Far to Go, by Alison Pick, Harper Perennial, 308 pages, paperback, $14.99.
Reviewed by ROBIN DOROSHOW
Following the dedication page and before the beginning of the first chapter, Alison Pick’s Far to Go lists a dozen names of people and their years of birth and death. The first eight individuals on the list have dates of death from 1942 to 1944.
Given the Holocaust theme of the book and their relative youth at their dates of death, I assumed that they were the characters we would meet in the story — individuals who were murdered by the Nazis. The other four on the list, who live well beyond the end of World War II, I guessed to be survivors or children of those killed during the war.
Once I got involved in the story, I forgot all about this list of 12 people.
Immediately following the final page of the book appears another list, this one with 14 names, also with years of birth and death. All but the final two died between 1941 and 1943.
The second list of names is familiar — these names belong to the people who populate the pages of Far to Go. This list of people, coming as it does immediately following the story’s conclusion, seems quite real, despite the fact that this is a work of fiction.
Far to Go tells the story of the Bauer family, wealthy Jews who were passionately secular and patriotic to their native Czechoslovakia, who lost everything as the Sudetenland was relinquished to the Nazis.
The novel opens in the parlor of Pavel and Annaliese Bauer’s home, with Marta, Pepik’s nanny, listening as her employer, Pavel, tells her about the humiliation of his older brother, Misha, who lived with his wife and child in Vienna. Misha had stopped to buy flowers on his way home from work on a late Friday afternoon, when he was approached by a group of young men, who beat him, smashed his car and left him for dead on the street.
Marta couldn’t believe this was possible, but then Misha and his family lived in Vienna, not Czechoslovakia, which was free. And of course, Misha and his family were observant Jews. When Misha was beaten he had been buying flowers to take to his wife for Shabbat. Pavel and Annaliese were completely secular, even celebrating Christmas with a tree and presents for their young son. And Pavel owned a factory; he was an important man in their community.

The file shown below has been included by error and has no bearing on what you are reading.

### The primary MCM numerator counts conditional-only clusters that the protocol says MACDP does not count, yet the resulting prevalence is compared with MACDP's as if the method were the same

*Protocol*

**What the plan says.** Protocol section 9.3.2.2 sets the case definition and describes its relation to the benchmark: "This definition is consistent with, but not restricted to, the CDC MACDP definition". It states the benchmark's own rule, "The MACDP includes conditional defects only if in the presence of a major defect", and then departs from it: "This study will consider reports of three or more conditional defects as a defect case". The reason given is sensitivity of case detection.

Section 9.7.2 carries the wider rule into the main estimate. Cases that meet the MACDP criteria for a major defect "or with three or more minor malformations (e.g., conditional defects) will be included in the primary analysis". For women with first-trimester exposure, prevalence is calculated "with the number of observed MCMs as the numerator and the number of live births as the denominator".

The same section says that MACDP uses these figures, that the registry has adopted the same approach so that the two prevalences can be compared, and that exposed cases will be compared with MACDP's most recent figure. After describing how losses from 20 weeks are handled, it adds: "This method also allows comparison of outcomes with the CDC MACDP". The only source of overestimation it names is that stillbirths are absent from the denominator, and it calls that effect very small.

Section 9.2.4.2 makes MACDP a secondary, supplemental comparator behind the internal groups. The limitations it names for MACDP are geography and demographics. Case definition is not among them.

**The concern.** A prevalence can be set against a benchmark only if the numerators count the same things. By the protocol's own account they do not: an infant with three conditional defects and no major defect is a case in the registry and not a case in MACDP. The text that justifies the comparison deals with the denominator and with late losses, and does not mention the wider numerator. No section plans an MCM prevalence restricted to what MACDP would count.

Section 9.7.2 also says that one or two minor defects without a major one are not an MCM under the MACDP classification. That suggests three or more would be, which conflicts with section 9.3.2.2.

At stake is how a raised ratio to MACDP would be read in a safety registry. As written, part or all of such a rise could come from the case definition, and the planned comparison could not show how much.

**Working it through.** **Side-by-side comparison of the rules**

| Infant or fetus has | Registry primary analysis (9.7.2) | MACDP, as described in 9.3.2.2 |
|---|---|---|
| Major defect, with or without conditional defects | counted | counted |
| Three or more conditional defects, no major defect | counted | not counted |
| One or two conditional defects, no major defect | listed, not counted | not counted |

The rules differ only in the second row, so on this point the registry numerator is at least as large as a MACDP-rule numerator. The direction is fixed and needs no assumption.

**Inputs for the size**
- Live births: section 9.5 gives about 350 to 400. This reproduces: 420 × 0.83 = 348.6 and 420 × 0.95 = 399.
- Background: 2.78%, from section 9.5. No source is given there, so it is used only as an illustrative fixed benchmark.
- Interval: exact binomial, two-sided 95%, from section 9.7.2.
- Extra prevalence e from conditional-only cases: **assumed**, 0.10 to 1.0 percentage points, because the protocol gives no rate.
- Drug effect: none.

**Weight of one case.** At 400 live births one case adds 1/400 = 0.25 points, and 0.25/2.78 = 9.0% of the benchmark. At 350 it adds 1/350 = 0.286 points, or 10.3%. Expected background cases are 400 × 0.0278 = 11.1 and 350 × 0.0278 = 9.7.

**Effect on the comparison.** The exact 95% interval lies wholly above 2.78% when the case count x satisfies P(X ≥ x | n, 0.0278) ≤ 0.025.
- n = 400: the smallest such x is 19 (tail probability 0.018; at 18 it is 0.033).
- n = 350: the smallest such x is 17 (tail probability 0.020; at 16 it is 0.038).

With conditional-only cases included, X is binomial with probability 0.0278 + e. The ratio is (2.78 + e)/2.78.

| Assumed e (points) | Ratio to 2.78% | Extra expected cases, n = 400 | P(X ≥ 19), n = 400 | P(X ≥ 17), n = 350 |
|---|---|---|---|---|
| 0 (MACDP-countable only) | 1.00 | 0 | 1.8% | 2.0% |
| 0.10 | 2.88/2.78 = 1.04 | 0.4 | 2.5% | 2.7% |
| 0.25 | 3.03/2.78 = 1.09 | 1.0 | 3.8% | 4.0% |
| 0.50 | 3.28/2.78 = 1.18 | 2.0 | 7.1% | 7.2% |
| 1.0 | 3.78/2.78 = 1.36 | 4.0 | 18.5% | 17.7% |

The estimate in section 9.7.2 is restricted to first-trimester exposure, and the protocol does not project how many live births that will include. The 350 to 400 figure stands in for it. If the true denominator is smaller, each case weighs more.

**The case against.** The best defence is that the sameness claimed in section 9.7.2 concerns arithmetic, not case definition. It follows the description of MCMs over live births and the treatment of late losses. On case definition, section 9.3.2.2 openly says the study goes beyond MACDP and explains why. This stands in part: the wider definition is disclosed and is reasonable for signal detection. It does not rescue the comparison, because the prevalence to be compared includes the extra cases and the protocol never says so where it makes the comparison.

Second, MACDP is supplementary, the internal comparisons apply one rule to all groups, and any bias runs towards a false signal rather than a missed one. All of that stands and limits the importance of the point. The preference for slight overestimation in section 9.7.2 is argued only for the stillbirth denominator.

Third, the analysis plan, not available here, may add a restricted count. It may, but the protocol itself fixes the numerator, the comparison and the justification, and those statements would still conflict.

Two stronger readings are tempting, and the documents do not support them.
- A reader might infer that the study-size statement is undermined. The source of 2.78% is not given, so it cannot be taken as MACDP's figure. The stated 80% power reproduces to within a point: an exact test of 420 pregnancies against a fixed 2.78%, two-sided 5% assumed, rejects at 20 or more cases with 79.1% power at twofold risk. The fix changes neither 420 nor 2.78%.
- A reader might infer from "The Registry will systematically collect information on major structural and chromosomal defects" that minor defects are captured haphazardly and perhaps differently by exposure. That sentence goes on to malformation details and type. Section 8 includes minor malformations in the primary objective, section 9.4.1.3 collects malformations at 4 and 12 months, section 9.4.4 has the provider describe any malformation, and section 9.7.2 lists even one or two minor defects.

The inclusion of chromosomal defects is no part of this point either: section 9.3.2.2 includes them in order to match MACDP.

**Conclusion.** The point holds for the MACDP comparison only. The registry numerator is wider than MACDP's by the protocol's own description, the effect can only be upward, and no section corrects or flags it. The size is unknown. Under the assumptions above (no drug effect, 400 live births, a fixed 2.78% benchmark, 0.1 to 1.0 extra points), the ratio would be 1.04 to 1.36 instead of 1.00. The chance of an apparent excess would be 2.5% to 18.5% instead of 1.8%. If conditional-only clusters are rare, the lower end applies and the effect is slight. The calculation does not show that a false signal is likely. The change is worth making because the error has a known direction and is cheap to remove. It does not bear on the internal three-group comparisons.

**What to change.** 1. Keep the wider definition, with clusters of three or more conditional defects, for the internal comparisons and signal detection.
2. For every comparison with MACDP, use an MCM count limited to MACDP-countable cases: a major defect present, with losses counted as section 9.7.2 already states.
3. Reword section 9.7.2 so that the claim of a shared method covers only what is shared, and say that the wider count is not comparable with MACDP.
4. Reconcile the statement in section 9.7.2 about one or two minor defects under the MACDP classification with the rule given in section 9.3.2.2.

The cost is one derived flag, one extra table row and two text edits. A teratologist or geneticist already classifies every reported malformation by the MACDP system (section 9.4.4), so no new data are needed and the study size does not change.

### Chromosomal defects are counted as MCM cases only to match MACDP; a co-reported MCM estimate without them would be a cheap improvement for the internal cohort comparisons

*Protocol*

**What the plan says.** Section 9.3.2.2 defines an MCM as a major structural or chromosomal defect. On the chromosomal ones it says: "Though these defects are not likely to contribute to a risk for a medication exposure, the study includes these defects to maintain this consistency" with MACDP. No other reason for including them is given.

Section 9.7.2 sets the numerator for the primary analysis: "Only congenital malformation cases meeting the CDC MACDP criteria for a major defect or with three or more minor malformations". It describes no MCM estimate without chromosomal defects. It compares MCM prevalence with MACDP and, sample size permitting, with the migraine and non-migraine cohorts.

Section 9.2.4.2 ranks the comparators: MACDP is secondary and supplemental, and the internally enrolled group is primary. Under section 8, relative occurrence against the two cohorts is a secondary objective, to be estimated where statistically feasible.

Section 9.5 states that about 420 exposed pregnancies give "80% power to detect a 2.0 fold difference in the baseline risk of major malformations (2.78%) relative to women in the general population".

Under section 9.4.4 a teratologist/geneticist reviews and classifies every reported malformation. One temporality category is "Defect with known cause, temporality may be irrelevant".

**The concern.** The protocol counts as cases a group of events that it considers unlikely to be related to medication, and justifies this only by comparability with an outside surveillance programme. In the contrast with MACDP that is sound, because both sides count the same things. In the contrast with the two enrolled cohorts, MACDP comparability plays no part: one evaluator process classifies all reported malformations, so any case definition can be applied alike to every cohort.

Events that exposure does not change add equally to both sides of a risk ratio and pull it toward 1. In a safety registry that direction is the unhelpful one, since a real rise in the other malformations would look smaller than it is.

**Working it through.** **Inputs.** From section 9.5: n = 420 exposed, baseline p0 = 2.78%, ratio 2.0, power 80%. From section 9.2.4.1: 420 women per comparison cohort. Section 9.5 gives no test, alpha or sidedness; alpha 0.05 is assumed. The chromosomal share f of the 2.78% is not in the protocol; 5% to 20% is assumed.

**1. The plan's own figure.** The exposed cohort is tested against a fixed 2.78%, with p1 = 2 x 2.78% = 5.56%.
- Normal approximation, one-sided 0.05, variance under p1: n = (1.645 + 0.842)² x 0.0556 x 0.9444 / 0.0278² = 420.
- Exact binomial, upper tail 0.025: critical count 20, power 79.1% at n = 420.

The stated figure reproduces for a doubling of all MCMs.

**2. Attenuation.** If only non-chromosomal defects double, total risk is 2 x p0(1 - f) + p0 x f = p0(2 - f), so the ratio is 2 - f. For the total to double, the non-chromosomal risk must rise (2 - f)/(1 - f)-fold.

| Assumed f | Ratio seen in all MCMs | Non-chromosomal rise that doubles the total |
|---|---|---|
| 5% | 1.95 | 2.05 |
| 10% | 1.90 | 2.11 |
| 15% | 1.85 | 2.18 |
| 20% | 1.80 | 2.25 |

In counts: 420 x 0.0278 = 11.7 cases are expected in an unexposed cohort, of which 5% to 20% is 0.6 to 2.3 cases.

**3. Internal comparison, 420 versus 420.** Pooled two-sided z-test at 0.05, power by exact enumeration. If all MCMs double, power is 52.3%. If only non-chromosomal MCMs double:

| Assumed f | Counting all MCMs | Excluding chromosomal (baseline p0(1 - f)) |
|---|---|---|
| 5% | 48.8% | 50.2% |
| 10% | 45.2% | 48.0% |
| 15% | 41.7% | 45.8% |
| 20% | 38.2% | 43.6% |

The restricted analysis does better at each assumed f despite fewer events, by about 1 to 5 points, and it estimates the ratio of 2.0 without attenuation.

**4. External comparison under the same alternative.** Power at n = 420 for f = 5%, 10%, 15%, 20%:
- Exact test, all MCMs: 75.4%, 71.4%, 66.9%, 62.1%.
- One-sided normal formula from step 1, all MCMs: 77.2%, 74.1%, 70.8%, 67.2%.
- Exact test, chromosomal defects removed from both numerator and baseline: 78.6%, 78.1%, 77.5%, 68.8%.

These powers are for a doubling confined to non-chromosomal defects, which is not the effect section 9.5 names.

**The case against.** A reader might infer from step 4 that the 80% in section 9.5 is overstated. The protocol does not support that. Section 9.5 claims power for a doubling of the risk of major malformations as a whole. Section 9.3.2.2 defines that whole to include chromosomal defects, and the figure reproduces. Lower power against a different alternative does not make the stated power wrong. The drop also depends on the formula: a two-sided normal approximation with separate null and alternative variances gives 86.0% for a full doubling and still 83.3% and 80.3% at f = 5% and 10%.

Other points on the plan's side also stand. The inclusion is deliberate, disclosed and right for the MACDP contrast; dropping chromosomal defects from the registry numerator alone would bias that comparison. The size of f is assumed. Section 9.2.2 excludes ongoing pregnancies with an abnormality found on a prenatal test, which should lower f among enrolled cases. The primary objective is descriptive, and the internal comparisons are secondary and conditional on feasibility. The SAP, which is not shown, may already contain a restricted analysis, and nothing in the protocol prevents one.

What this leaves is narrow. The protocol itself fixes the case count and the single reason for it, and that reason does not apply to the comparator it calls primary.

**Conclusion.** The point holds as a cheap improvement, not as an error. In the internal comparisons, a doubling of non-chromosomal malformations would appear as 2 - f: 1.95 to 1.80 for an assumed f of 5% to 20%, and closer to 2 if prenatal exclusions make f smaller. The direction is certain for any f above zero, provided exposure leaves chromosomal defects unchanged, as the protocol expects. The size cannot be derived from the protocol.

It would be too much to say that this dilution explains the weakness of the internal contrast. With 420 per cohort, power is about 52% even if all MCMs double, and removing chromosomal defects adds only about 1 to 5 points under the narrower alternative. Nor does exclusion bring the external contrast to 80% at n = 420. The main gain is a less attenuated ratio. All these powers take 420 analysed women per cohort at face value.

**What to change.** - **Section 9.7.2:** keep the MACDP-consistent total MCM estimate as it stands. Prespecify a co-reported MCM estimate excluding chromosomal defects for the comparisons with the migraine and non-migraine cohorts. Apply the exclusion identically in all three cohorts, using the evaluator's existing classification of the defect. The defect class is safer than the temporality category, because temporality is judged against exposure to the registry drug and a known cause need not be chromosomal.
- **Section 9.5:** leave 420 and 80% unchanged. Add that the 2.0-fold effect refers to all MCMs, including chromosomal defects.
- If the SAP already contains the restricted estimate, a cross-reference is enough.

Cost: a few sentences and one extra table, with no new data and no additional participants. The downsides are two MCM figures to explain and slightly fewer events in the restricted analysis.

But we soon learn that this is a delusion, and the Bauers would not be spared despite their wealth, position and disassociation from Judaism. In the end, it is the family’s young son, Pepik, who survives the war only because, after denying the reality of their situation, they are able to secure a spot for him on a Kindertransport. The Kindertransport was a series of trains that left Czechoslovakia in the late 1930s, taking young Jewish children away from the clutches of the Nazis.
Far to Go provides an intimate look into the lives of the Bauer family and their nanny. Their lives are intertwined in surprising and not so surprising ways. They are bound together by fear, secrets, loss, love and betrayal. While Pavel, Annaliese and Marta do not survive the war, their children live and try to piece together their histories.
This work of fiction has an authentic feel, and we learn at its conclusion that it is loosely based on the author’s own family history. Pick’s paternal grandparents got out of Czechoslovakia with great difficulty, eventually settling in Quebec in 1941, where they lived and raised their children as Christians. The dozen names that appear at the beginning of the book are members of her own family — those who perished in Europe and her paternal grandparents, uncle and father, who survived.
In 2009, Alison Pick completed both this novel and her conversion to Judaism. Far to Go won the Helen and Stan Vine Canadian Jewish Book Award for fiction in 2011. Pick lives with her husband and daughter in Toronto.
(American Jewish World, 2.3.12)